Suppressor of cytokine signaling 1 gene mutation status as a prognostic biomarker in classical Hodgkin lymphoma

DSpace/Manakin Repository

Suppressor of cytokine signaling 1 gene mutation status as a prognostic biomarker in classical Hodgkin lymphoma

Citable link to this page

 

 
Title: Suppressor of cytokine signaling 1 gene mutation status as a prognostic biomarker in classical Hodgkin lymphoma
Author: Lennerz, Jochen K.; Hoffmann, Karl; Bubolz, Anna-Maria; Lessel, Davor; Welke, Claudia; Rüther, Nele; Viardot, Andreas; Möller, Peter

Note: Order does not necessarily reflect citation order of authors.

Citation: Lennerz, Jochen K., Karl Hoffmann, Anna-Maria Bubolz, Davor Lessel, Claudia Welke, Nele Rüther, Andreas Viardot, and Peter Möller. 2015. “Suppressor of cytokine signaling 1 gene mutation status as a prognostic biomarker in classical Hodgkin lymphoma.” Oncotarget 6 (30): 29097-29110.
Full Text & Related Files:
Abstract: Suppressor of cytokine signaling 1 (SOCS1) mutations are among the most frequent somatic mutations in classical Hodgkin lymphoma (cHL), yet their prognostic relevance in cHL is unexplored. Here, we performed laser-capture microdissection of Hodgkin/Reed-Sternberg (HRS) cells from tumor samples in a cohort of 105 cHL patients. Full-length SOCS1 gene sequencing showed mutations in 61% of all cases (n = 64/105). Affected DNA-motifs and mutation pattern suggest that many of these SOCS1 mutations are the result of aberrant somatic hypermutation and we confirmed expression of mutant alleles at the RNA level. Contingency analysis showed no significant differences of patient-characteristics with HRS-cells containing mutant vs. wild-type SOCS1. By predicted mutational consequence, mutations can be separated into those with non-truncating point mutations (‘minor’ n = 49/64 = 77%) and those with length alteration (‘major’; n = 15/64 = 23%). Subgroups did not differ in clinicopathological characteristics; however, patients with HRS-cells that contained SOCS1 major mutations suffered from early relapse and significantly shorter overall survival (P = 0.03). The SOCS1 major status retained prognostic significance in uni-(P = 0.016) and multivariate analyses (P = 0.005). Together, our data indicate that the SOCS1 mutation type qualifies as a single-gene prognostic biomarker in cHL.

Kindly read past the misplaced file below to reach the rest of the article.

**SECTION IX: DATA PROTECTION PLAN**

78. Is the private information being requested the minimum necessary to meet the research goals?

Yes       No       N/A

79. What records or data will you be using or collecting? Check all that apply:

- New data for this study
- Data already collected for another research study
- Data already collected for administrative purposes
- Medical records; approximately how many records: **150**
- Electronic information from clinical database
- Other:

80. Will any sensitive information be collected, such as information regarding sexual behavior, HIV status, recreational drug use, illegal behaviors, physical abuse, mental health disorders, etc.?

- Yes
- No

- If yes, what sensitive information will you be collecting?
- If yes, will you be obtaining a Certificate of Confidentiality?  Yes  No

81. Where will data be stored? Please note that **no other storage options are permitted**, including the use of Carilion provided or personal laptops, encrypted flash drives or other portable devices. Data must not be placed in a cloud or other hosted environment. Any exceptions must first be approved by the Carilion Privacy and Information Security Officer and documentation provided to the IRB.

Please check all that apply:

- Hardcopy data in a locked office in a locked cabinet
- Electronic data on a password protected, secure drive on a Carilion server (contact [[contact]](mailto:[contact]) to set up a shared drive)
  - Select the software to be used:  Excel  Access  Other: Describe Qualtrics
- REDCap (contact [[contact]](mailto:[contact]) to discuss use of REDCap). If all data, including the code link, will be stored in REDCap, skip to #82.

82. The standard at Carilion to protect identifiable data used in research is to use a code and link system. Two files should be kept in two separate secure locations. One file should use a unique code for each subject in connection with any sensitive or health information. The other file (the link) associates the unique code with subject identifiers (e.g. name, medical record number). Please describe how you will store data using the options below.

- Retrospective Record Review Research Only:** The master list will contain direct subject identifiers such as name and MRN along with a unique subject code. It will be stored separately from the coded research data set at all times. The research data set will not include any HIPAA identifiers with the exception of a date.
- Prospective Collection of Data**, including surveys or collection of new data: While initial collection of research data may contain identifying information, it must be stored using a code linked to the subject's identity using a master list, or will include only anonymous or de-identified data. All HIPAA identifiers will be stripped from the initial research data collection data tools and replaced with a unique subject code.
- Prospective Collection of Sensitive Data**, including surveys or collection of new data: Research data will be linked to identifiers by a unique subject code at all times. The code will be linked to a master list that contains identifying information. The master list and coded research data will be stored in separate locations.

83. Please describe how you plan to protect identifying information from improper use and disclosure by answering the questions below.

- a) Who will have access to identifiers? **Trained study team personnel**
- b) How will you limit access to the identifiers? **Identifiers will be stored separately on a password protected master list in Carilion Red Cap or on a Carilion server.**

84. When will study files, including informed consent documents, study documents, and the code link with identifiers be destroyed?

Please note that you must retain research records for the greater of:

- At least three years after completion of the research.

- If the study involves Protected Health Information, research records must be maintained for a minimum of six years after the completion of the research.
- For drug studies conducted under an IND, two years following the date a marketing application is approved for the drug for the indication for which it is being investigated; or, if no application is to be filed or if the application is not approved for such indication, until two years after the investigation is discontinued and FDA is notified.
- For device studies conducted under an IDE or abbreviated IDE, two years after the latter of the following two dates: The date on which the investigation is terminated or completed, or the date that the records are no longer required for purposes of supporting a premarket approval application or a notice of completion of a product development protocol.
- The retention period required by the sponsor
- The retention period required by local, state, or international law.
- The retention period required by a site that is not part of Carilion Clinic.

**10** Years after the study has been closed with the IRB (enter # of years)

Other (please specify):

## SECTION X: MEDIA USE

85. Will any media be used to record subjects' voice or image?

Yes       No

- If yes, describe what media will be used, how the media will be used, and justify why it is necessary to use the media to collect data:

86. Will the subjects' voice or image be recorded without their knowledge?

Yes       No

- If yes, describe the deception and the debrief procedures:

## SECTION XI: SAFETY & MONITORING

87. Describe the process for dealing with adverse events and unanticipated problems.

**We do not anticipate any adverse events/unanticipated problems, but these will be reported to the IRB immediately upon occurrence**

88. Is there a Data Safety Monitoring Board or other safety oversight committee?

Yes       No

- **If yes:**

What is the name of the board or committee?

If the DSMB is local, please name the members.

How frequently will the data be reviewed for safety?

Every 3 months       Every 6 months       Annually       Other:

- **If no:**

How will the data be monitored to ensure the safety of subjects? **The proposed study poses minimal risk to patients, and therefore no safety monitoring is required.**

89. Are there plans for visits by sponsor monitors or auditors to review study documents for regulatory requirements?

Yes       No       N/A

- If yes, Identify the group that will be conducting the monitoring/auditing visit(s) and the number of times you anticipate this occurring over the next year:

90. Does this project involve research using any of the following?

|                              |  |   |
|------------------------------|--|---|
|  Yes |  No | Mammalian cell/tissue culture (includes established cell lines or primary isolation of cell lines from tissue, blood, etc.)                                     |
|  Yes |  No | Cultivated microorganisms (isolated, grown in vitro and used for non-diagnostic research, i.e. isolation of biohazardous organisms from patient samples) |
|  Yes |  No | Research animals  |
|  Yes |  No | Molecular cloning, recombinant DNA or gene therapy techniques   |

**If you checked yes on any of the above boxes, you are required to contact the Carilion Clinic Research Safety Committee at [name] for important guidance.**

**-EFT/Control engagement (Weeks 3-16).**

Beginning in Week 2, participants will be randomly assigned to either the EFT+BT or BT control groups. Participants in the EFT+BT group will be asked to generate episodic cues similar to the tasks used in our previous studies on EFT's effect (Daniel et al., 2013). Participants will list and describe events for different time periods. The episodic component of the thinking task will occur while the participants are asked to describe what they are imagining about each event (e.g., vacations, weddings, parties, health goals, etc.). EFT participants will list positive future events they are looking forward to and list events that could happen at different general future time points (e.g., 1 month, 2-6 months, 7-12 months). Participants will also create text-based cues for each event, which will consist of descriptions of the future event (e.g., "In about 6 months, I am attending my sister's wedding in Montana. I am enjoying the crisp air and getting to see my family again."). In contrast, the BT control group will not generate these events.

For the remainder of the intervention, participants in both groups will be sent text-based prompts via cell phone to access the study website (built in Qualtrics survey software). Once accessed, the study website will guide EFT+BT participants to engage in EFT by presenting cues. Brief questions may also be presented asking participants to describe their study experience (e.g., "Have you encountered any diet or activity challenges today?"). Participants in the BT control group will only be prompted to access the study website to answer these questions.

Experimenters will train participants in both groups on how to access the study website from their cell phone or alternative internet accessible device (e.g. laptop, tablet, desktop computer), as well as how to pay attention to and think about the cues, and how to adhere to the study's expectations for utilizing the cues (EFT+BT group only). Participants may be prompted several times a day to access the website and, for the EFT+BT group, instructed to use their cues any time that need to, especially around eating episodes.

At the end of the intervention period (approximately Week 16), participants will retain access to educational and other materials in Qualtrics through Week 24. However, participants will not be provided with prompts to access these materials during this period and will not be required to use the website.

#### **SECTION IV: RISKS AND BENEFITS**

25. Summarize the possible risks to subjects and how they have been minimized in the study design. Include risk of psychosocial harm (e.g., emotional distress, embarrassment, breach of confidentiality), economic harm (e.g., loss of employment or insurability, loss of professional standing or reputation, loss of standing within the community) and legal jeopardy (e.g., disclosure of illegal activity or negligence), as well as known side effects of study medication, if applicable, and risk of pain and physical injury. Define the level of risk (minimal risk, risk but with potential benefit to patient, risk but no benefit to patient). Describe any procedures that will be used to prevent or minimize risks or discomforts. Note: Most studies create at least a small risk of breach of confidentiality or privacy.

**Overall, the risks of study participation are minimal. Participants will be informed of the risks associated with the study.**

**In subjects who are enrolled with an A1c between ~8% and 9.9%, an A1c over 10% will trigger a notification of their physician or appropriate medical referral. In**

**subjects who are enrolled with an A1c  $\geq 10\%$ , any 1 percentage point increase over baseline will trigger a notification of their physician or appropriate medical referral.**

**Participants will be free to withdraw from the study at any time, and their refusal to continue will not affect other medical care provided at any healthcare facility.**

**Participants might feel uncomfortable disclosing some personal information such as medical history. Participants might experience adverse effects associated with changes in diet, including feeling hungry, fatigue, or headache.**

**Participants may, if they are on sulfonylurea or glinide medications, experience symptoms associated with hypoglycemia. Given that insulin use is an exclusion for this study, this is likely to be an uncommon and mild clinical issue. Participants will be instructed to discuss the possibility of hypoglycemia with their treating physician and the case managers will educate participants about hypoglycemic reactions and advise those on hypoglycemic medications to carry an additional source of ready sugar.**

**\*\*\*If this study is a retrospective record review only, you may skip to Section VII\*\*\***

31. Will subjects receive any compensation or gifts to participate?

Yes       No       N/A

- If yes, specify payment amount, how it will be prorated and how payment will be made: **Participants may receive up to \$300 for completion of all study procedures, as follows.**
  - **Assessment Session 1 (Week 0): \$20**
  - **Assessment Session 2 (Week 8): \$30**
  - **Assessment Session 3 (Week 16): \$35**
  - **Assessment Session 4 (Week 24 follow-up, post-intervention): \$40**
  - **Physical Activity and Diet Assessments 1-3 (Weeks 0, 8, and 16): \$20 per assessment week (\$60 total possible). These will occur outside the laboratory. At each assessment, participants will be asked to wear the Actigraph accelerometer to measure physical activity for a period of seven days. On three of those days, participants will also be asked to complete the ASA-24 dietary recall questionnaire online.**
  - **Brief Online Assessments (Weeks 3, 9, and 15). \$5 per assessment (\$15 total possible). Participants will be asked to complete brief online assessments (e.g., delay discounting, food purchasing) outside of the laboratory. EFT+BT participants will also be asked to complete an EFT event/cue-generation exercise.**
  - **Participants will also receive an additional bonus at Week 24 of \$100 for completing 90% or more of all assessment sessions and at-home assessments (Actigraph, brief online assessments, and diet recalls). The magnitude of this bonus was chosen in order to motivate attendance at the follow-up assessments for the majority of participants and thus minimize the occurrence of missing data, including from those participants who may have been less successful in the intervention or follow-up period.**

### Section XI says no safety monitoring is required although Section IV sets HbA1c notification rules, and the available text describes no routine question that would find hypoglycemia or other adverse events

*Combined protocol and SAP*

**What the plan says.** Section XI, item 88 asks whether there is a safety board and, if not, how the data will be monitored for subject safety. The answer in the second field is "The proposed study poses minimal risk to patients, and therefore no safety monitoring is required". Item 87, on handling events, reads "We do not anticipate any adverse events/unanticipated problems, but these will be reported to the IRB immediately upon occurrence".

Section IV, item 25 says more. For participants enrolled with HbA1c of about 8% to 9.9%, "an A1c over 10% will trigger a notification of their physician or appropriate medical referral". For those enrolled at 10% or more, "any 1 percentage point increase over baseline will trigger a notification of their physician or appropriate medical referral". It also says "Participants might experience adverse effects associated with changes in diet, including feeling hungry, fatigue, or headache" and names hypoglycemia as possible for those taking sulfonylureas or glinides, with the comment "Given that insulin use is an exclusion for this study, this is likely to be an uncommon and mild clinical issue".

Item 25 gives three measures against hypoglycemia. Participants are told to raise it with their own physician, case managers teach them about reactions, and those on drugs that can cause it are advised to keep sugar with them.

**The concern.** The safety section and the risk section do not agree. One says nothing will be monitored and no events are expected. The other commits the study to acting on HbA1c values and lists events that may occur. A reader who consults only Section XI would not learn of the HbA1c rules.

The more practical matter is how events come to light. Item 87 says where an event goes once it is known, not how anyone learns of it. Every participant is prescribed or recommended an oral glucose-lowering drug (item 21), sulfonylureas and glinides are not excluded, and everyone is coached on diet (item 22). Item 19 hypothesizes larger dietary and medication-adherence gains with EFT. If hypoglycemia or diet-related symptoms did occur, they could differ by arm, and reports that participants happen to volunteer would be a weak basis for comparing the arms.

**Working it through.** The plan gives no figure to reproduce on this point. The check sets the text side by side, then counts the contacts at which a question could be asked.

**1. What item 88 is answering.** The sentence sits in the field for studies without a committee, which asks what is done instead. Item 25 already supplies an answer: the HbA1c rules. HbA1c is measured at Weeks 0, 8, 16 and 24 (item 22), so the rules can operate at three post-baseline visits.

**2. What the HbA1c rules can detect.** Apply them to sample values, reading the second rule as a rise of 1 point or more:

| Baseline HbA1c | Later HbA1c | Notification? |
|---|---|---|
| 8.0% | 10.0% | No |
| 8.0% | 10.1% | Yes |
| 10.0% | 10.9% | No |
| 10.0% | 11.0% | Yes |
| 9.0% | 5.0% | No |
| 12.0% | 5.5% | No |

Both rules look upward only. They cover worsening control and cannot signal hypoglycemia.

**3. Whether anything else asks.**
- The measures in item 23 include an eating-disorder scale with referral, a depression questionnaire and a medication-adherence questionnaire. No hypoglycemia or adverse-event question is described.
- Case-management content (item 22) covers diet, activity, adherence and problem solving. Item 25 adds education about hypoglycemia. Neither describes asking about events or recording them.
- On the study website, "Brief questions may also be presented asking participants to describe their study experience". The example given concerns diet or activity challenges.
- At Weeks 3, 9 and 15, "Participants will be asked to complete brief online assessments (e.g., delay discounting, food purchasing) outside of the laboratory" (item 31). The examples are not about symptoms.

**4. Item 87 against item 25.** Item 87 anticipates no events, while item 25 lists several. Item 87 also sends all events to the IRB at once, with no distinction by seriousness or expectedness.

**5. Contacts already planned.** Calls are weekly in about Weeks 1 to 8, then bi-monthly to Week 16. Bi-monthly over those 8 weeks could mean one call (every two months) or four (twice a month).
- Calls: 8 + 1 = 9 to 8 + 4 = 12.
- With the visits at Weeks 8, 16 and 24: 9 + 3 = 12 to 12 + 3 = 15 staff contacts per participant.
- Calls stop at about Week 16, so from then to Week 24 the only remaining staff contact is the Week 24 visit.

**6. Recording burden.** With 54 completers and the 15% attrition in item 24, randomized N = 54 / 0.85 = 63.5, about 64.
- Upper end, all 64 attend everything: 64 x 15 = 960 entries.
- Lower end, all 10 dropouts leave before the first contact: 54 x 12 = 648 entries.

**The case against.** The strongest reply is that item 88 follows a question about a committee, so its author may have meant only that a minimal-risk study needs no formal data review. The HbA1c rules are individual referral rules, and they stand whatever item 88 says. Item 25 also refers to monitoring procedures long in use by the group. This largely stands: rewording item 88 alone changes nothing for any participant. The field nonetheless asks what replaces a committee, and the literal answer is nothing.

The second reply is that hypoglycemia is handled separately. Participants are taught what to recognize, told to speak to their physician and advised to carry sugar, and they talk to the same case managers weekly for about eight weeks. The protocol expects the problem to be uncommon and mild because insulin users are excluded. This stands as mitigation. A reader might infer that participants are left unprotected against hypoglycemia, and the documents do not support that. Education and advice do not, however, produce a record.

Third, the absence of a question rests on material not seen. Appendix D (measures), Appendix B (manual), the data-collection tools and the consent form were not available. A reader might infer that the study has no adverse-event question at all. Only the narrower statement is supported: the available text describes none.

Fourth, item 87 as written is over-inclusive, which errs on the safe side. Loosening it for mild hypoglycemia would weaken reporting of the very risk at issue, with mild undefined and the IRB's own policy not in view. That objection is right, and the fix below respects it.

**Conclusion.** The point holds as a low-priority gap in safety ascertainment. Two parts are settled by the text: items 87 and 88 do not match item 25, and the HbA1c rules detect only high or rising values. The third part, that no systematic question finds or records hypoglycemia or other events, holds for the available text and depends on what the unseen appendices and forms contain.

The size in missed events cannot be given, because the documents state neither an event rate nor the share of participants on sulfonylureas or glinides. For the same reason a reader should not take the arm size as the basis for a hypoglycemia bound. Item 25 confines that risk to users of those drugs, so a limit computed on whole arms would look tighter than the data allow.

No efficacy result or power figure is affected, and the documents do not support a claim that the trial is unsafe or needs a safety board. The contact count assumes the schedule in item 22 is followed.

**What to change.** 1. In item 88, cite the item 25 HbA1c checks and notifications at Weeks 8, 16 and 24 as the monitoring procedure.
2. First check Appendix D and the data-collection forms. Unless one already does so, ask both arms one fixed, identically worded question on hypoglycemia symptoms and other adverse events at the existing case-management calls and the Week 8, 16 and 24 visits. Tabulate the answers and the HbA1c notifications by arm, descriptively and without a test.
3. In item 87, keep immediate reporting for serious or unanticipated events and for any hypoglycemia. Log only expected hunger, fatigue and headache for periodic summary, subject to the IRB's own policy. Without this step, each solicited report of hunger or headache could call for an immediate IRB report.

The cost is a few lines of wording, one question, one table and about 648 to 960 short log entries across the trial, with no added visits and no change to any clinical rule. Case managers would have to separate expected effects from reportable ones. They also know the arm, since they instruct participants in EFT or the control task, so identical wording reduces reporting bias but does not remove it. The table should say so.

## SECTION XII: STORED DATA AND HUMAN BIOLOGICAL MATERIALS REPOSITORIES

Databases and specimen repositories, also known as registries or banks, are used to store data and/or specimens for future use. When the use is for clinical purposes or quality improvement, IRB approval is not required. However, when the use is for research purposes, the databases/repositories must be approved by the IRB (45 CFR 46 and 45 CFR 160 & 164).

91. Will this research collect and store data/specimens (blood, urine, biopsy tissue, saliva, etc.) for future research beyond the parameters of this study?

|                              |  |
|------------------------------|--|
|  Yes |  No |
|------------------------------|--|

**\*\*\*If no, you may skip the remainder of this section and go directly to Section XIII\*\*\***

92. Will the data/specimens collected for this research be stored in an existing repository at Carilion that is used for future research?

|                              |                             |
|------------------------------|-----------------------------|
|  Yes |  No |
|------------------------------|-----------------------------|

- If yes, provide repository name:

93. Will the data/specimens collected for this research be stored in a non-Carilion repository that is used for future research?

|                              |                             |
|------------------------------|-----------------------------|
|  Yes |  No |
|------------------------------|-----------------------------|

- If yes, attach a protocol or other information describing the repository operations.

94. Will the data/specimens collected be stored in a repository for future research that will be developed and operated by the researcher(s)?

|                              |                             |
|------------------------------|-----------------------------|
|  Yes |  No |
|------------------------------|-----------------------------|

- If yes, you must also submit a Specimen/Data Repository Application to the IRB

Other Sources: http://www.ncbi.nlm.nih.gov/pmc/articles/PMC4745714/pdf/
Terms of Use: This article is made available under the terms and conditions applicable to Other Posted Material, as set forth at http://nrs.harvard.edu/urn-3:HUL.InstRepos:dash.current.terms-of-use#LAA
Citable link to this page: http://nrs.harvard.edu/urn-3:HUL.InstRepos:25658382
Downloads of this work:

Show full Dublin Core record

This item appears in the following Collection(s)

 
 

Search DASH


Advanced Search
 
 

Submitters